Issue Date: August 4, 2008
Effort To Conclude Trade Talks Collapses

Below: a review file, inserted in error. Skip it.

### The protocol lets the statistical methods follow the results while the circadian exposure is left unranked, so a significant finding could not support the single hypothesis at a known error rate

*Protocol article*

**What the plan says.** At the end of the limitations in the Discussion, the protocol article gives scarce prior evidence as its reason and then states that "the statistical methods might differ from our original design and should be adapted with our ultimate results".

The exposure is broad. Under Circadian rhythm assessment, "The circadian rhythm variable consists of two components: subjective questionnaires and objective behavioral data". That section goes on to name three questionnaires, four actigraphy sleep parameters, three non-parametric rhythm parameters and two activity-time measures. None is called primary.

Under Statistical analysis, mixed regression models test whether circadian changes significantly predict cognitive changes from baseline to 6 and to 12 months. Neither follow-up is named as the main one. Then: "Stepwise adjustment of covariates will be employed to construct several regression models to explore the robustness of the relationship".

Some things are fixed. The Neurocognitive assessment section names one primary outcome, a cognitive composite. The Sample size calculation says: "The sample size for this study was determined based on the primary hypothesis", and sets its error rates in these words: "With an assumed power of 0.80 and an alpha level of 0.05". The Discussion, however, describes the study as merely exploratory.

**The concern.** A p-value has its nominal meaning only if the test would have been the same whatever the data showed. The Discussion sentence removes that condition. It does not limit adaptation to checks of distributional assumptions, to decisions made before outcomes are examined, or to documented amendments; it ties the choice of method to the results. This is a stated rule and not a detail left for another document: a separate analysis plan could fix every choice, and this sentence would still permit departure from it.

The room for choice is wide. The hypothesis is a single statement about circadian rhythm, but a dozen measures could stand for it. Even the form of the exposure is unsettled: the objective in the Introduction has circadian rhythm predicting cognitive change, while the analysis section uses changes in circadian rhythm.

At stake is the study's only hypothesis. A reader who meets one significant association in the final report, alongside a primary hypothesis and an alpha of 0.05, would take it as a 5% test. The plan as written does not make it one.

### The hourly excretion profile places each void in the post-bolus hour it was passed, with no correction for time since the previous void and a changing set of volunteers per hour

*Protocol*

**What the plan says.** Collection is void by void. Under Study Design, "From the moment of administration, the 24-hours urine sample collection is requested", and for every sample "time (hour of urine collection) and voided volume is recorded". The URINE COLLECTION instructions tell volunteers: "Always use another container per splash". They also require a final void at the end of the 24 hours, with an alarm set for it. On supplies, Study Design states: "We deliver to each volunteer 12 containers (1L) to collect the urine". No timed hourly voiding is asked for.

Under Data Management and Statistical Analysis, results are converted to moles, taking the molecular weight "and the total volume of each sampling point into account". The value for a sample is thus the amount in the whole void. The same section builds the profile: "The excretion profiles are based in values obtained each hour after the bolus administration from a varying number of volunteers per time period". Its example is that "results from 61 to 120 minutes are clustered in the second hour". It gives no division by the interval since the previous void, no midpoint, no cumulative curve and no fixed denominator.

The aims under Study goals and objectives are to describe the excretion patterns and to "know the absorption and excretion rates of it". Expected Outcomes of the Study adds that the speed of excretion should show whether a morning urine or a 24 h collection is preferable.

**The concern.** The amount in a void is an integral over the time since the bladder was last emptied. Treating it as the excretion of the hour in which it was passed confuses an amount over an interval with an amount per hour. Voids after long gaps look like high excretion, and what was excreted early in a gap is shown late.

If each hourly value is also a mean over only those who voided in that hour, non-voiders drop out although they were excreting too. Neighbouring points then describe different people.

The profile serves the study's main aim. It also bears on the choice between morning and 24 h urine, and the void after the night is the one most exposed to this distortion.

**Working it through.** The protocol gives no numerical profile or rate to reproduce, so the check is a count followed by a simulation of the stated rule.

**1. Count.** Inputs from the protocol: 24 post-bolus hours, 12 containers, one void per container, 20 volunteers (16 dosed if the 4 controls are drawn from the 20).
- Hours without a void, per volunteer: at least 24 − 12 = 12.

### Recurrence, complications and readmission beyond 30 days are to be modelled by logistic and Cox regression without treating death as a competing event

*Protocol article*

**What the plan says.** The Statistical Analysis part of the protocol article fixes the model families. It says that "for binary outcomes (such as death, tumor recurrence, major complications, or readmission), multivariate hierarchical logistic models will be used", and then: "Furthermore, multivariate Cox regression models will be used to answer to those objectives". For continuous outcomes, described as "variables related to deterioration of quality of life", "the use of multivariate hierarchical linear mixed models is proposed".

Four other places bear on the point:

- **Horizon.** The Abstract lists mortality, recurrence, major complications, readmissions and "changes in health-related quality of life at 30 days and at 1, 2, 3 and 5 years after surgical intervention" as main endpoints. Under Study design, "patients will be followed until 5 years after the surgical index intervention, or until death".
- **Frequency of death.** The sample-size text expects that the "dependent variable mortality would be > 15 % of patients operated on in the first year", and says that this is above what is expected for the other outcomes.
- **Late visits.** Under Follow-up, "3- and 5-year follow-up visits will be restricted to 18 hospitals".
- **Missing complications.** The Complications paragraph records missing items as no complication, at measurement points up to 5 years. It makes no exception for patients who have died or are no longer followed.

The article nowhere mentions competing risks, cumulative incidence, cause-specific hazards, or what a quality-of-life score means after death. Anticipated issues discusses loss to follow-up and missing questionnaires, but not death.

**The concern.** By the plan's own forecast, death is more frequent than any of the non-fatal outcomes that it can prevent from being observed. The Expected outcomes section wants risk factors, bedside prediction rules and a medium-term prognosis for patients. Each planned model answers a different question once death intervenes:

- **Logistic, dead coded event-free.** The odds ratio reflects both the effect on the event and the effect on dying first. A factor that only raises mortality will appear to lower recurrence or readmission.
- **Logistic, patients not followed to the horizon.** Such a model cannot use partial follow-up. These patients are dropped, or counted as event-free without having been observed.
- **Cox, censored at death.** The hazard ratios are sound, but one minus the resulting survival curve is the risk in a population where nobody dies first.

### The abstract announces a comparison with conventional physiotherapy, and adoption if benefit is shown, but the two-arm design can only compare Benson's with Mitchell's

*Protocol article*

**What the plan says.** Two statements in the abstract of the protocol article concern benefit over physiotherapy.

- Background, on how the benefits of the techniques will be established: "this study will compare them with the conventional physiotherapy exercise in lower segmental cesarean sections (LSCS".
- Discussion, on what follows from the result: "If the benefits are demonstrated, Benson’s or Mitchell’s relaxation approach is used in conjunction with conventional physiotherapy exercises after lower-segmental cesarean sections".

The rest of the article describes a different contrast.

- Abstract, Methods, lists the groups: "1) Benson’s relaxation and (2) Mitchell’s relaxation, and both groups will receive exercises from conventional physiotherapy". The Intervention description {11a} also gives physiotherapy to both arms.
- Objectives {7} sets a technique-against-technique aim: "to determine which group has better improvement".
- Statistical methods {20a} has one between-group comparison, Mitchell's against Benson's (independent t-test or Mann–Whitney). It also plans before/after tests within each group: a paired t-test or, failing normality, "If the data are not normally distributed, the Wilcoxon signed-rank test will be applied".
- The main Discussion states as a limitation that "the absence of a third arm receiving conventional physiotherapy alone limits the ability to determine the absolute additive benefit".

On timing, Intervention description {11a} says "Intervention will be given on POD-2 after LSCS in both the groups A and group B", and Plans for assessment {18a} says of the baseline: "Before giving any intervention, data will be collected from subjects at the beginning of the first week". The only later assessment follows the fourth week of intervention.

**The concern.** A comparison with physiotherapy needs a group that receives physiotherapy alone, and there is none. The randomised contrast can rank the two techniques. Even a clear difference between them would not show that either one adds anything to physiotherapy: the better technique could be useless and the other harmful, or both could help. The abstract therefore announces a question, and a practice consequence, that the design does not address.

A bid for a breakthrough in the Doha Development Round of global trade talks failed last week when trade ministers from over 30 leading economies were unable to narrow their differences during nine days of marathon negotiations. The meeting at the Geneva headquarters of the World Trade Organization was widely viewed as the last chance for a conclusion to the long-stalled talks, which sought to lower trade barriers around the world. The negotiations collapsed after India and China insisted that they be allowed to impose "special import safeguards" to protect their agricultural products and manufactured goods. "Time and again, China and India reiterated how they could not lower their barriers but insisted we must lower ours," says John Engler, president of the National Association of Manufacturers. The chemical industry had hoped the talks would result in an agreement to eliminate tariffs on all chemical trade worldwide. "Trade negotiators have had nearly seven years to strike a deal that would help businesses grow organically in rich and poor countries," says Steve Elliott, chief executive of the Chemical Industries Association, in London. "It is politics, not economics, that have got in the way."
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